So, the committee is kind of the human brain that is in between these kind of open, democratic, crowd-driven processes. In part you need that so it just doesn't become a popularity contest. And, also, we also put that in there just as a safeguard against ballot stuffing type tactics.

Tom: So, other than the satisfaction of winning the accolades of one's peers, what is the significance of winning a Developers Choice Award?

Jason: At this point, it is kind of intrinsic value. It really is the accolades and adulations and the value of receiving that recognition on a personal level. Having done really good work and getting a pat on the back for that.

There are a few elements to this in terms of why it is not yet more more meaningful in from a market, sort of business point of view. Because there is no secondary market for games, you don't really have the sales push that you would get via the Oscars. Research has shown that the nominees for winning different Oscars, like the next day, DVD sales will go through the roof. Crash, last year, is a great example. It did something like five million at the box office, but when it won the Best Movie, DVD sales went through the roof. So, there is a lot of motivation beyond the adulation from the studios that winning an Oscar has massive impact in terms of the ongoing revenue stream for a particular film. Games don't really have that, and in some cases many of the games that are going to win awards this year, may not even be on the shelf.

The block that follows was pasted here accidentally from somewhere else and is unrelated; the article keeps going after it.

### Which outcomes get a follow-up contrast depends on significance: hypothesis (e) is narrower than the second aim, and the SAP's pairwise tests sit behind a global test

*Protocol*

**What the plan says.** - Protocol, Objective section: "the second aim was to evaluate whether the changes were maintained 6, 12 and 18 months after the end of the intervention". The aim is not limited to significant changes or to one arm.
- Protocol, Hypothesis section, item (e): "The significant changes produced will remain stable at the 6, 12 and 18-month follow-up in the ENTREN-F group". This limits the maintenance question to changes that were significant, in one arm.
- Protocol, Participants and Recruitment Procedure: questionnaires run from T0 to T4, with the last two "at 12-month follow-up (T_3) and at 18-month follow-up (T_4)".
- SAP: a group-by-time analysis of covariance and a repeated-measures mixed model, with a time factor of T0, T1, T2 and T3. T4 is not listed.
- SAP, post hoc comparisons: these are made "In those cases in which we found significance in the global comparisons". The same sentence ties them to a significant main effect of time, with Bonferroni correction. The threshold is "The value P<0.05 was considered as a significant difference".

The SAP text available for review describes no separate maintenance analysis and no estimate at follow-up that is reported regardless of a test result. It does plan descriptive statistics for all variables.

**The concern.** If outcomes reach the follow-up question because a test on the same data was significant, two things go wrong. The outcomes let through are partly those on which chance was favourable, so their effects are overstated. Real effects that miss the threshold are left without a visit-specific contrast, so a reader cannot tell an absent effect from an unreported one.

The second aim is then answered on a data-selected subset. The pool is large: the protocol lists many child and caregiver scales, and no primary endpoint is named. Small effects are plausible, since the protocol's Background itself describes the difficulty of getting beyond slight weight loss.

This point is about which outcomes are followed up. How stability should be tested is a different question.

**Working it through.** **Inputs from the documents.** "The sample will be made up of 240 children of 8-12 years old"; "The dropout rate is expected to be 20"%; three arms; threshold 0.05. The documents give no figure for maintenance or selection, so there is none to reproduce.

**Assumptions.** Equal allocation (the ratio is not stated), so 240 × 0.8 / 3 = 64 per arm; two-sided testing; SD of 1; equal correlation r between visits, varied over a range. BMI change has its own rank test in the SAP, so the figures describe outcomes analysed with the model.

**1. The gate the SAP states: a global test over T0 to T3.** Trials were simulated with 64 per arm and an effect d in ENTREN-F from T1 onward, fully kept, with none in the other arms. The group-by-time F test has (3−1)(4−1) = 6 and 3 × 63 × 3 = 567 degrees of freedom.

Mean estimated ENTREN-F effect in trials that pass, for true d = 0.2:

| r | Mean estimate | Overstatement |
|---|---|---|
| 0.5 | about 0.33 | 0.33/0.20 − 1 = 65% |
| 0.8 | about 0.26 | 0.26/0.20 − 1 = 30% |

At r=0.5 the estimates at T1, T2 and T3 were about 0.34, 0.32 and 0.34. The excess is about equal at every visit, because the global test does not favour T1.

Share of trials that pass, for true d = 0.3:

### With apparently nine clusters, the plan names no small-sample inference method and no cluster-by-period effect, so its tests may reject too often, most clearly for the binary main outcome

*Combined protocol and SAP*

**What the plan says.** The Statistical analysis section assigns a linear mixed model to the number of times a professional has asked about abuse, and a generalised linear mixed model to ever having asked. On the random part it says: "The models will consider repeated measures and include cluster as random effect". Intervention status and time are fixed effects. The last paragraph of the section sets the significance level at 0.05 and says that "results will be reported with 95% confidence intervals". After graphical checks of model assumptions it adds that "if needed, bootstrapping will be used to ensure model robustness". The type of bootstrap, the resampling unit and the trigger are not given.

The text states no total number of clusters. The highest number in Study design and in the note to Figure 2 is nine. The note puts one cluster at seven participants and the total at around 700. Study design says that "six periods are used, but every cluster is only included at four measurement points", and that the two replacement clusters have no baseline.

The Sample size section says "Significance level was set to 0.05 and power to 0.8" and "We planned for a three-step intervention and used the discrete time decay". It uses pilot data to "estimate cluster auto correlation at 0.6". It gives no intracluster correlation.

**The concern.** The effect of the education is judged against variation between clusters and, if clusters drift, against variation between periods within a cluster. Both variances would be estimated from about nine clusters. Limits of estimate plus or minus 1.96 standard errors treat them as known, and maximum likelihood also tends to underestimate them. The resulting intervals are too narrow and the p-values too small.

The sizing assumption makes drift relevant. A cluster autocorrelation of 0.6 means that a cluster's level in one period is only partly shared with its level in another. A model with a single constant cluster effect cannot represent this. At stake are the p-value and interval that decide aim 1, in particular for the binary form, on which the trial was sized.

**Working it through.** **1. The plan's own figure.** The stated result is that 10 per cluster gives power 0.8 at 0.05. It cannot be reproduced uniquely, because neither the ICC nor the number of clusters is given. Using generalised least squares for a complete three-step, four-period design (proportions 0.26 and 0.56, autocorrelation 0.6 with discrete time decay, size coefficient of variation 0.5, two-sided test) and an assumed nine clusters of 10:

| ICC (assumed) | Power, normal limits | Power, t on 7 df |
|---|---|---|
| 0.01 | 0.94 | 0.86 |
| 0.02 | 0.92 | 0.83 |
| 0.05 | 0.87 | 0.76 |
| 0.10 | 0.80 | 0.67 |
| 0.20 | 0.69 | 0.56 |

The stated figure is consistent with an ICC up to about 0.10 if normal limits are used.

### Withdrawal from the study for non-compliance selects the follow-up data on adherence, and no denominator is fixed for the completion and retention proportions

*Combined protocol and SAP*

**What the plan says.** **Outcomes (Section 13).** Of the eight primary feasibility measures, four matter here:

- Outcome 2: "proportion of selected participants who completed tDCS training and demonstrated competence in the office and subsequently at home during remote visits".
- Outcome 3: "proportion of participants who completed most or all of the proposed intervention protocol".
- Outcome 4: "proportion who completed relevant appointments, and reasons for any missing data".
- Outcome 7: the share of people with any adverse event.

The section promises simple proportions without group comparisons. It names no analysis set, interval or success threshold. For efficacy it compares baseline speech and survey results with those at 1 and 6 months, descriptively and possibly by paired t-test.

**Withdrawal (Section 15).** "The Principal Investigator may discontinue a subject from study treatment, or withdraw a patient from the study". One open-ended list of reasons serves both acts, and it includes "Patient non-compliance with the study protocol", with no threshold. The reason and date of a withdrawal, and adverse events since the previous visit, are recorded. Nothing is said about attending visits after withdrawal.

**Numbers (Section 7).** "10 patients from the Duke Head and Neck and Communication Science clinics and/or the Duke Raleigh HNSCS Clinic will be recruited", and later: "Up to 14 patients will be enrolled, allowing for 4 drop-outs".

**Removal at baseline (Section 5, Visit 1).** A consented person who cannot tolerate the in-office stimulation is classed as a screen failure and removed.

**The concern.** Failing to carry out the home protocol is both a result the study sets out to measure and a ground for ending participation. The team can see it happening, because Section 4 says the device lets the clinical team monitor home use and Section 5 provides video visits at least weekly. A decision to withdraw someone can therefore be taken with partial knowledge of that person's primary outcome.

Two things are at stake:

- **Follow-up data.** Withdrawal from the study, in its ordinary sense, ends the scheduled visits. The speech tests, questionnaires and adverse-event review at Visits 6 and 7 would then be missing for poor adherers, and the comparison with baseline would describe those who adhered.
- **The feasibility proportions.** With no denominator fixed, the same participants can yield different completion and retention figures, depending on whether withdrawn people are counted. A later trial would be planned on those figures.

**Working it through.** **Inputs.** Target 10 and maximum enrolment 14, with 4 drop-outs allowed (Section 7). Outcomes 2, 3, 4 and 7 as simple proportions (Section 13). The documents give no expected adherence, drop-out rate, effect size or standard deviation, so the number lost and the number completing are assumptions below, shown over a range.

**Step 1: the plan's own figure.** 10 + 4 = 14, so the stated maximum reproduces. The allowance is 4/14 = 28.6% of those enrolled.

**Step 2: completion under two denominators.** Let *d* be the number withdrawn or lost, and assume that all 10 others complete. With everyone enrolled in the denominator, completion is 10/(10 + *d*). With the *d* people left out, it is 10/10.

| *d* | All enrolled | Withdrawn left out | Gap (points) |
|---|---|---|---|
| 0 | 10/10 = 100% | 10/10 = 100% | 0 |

Potentially, a game that has been released at the beginning of 2006, you may have a hard time even finding that at retail, let alone in the bargain bin. It is not like a company is going to re-release a game because it just doesn't have the same effect. We do kind of get Game of the Year editions, and stuff like that. But, that is driven somewhat more by the magazine awards.

So, in that sense there hasn't been a lot of momentum behind industry awards like this, because of that sort of lack of knock on effect. As an individual, it is a different story. If you're the guy who won the Best Design for this year, and then you're looking for either a raise or a promotion within or sort of going to another studio or start a new studio or project, you can say "Hey, listen, have faith in me, I won a game design award from the Choice Awards." So, that should have some currency within the industry itself.